- Acupressure therapy: Another method or therapy to treat the sciatic nerve in a non-surgical way is acupressure, which is a therapy designed by traditional Chinese medicine that uses pressure exerted on an area of the body to soothe pain by stimulating strategic points that correspond to organs, emotions and feelings. To do this, acupressure experts apply controlled force with fingers or elbows, a ball or a compact object for about 2 minutes on or near the lower back area at a point known as a "trigger" to mitigate symptoms.
- Thermotherapy: Local thermotherapy is another ideal treatment to provide a cure for sciatica patients. In view of the fact that it guarantees an analgesic, anti-inflammatory and sedative effect on whatever area of the body is impacted. Thus, for the sciatic nerve, experts recommend applying superficial heat to the lumbar area (or a temperature higher than body temperature) which is the main basis of thermotherapy.
- Natural remedies using plants: Due to their pain-relieving and anti-inflammatory properties, many plants are recommended to alleviate this ailment that extends from the back and passes through the buttocks to the legs. Taking into account that, in this case, patients can resort to the following natural remedies: consume ginger, apply warm compresses of eucalyptus leaves, drink green tea, take a bath with nettle infusion and drink two or three cups of willow daily.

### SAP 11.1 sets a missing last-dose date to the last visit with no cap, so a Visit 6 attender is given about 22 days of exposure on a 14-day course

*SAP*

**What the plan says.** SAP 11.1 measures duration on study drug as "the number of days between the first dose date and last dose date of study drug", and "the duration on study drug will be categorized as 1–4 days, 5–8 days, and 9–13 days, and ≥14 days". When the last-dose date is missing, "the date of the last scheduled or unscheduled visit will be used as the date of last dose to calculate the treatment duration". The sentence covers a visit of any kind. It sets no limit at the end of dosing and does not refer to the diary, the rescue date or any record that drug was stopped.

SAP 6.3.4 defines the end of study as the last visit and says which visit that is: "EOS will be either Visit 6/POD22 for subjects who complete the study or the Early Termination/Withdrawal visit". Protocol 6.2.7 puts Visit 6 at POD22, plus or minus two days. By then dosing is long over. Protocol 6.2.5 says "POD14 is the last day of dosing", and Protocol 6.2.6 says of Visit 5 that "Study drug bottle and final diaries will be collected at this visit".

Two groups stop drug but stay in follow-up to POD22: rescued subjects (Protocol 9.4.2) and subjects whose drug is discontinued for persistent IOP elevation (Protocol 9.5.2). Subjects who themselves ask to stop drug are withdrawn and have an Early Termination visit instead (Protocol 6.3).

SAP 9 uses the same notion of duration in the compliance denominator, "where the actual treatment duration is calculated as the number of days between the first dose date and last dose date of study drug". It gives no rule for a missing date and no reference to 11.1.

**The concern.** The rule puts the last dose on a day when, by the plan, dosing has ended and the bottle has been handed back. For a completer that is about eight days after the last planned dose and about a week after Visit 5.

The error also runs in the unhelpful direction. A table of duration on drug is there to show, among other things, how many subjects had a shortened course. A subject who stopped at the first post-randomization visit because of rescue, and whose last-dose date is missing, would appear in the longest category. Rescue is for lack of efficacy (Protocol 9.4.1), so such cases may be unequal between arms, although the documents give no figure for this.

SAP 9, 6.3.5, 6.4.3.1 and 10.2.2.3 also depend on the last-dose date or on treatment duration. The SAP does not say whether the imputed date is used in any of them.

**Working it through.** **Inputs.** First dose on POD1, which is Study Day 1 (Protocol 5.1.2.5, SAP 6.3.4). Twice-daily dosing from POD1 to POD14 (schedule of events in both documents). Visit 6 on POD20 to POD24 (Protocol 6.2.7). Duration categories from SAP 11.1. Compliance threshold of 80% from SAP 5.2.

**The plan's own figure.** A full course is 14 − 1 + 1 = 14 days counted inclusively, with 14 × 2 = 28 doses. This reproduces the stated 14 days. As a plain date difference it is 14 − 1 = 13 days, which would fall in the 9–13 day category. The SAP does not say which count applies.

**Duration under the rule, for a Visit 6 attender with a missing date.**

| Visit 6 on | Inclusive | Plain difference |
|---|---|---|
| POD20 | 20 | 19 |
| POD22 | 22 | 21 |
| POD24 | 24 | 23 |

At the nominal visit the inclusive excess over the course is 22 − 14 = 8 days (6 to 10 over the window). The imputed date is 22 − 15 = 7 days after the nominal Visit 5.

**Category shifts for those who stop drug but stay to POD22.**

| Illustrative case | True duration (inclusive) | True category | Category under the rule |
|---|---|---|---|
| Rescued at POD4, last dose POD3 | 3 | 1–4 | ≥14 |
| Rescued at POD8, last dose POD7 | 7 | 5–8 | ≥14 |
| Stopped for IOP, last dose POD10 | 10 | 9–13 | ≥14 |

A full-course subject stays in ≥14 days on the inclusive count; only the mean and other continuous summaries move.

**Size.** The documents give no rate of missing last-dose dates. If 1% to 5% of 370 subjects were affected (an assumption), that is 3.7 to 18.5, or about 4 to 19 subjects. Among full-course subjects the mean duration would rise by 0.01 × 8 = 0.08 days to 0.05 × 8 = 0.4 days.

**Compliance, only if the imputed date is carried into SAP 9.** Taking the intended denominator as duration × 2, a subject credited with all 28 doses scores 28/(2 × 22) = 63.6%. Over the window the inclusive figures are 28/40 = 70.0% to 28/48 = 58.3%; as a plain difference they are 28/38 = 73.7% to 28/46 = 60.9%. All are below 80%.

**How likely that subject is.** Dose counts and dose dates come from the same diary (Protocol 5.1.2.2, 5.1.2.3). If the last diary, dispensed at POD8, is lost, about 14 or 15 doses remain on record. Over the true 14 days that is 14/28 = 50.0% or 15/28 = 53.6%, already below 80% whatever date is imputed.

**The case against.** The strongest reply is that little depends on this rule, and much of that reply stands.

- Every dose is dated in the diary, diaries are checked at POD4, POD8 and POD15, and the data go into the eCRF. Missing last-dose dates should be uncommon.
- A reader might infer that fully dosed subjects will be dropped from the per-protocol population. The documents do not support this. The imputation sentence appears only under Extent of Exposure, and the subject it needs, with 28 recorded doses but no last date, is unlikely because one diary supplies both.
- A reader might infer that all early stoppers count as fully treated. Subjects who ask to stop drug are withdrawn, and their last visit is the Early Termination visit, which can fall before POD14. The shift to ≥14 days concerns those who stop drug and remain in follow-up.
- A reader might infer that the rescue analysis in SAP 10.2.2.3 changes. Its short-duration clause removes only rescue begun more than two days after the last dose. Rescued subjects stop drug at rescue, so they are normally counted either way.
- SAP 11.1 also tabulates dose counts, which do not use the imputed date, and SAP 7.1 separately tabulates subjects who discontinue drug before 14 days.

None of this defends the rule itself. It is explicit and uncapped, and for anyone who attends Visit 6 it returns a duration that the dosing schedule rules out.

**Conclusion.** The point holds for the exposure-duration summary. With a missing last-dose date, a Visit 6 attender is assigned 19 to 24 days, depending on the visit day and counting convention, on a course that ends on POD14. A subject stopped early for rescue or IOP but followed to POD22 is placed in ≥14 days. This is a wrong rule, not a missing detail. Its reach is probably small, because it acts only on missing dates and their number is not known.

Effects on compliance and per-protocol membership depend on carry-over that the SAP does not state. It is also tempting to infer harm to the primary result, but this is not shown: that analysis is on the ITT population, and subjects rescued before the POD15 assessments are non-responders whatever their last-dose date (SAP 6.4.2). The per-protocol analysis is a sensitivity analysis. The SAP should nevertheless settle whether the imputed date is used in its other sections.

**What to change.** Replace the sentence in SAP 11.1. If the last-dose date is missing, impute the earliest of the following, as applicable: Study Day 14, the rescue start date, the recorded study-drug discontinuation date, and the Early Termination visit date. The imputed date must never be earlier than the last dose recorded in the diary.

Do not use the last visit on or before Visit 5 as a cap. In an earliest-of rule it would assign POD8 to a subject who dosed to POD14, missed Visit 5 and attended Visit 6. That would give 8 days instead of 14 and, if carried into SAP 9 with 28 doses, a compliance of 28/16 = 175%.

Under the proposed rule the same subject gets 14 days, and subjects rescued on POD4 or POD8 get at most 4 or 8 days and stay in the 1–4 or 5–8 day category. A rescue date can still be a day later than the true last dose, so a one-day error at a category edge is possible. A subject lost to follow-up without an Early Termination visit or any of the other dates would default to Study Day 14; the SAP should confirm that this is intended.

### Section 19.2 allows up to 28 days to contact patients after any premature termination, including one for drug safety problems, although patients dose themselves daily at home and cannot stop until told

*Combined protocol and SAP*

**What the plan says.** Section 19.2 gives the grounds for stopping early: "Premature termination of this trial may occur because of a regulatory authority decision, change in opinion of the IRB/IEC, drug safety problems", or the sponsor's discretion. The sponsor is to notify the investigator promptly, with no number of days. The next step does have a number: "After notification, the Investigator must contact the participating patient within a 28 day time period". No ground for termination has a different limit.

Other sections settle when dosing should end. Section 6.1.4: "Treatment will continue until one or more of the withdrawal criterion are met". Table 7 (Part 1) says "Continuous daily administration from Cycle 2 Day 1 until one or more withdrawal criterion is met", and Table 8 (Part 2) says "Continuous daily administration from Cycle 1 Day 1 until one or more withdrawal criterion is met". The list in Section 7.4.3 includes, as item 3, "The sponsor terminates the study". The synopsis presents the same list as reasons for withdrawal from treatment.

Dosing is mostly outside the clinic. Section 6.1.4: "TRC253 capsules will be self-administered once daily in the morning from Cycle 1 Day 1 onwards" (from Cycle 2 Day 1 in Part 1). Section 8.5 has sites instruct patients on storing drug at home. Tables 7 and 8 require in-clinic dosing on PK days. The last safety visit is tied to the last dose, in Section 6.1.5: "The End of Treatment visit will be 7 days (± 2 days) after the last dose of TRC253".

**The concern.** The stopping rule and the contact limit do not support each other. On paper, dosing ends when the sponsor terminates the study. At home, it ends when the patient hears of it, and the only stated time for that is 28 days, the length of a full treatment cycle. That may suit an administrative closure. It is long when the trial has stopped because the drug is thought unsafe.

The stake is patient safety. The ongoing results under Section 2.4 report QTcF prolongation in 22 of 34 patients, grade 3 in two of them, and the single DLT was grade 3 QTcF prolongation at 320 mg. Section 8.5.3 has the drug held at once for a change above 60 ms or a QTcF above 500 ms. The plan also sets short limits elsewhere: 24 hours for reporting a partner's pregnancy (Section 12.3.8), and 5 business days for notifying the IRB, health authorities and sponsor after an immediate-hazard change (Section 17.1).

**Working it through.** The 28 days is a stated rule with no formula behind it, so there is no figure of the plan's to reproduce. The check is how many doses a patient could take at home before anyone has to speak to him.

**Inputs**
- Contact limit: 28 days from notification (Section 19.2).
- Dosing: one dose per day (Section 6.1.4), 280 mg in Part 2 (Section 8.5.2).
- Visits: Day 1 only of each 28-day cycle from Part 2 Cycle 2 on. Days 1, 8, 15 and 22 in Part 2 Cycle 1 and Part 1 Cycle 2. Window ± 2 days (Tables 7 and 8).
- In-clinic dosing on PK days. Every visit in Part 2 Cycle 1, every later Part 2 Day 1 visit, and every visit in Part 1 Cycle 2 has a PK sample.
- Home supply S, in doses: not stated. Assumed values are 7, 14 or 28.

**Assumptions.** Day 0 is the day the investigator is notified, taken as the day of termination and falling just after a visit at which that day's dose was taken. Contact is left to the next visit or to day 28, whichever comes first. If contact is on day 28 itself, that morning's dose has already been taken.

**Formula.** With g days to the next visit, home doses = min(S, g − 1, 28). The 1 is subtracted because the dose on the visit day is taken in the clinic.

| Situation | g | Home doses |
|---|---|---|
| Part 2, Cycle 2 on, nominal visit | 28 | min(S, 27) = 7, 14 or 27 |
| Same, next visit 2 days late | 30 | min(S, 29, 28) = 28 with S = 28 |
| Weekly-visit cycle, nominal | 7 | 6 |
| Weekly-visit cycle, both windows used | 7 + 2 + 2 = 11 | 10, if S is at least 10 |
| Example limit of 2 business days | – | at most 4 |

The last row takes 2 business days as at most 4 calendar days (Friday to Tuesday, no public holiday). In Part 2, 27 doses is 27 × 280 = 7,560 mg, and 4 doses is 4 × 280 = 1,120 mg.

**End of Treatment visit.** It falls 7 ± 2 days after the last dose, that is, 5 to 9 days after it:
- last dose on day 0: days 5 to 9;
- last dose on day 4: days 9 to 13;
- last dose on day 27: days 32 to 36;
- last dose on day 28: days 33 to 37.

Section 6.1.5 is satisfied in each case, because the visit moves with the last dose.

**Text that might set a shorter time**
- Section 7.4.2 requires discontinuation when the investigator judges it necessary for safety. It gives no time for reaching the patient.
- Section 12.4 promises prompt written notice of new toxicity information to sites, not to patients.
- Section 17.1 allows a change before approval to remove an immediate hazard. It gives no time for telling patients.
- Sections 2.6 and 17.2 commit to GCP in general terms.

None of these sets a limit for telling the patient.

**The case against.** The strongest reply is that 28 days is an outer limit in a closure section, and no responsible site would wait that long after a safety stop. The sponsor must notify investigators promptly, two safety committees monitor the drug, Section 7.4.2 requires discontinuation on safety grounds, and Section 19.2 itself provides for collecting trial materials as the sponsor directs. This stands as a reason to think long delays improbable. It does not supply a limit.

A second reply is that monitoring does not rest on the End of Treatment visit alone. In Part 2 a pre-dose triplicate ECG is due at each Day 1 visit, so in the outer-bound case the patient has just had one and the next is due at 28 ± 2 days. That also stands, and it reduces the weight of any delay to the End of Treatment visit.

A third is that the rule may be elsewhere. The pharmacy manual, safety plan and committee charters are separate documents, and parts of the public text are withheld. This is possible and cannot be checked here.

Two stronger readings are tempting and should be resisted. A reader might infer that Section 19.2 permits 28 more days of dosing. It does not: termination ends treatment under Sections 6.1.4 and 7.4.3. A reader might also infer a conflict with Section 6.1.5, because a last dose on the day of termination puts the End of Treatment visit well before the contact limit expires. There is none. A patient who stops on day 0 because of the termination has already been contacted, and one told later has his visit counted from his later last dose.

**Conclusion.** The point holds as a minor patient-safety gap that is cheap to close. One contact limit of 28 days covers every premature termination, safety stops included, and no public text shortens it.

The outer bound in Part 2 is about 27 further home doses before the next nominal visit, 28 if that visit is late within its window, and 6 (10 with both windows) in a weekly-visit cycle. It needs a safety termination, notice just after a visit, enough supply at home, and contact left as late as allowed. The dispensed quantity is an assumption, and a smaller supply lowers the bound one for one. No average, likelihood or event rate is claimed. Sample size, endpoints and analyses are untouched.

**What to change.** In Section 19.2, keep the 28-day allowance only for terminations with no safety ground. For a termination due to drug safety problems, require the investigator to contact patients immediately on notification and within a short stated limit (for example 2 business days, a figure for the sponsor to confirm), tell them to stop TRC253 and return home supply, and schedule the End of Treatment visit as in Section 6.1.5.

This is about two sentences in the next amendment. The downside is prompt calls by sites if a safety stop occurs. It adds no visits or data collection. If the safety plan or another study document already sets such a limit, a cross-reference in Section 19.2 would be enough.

- Healthy lifestyle habits: Another effective way of attacking sciatic nerve pain is based on acquiring certain healthy lifestyle habits which, as well as alleviating the pain, are also capable of preventing it on future occasions. We recommend the following: Practising exercises to strengthen the muscles of the lumbar area, doing yoga or meditation to relax sciatic and lumbar pain, avoiding long walks and/or overexertion, having a healthy and balanced diet, as well as, carrying out correct stretching for the lumbar region.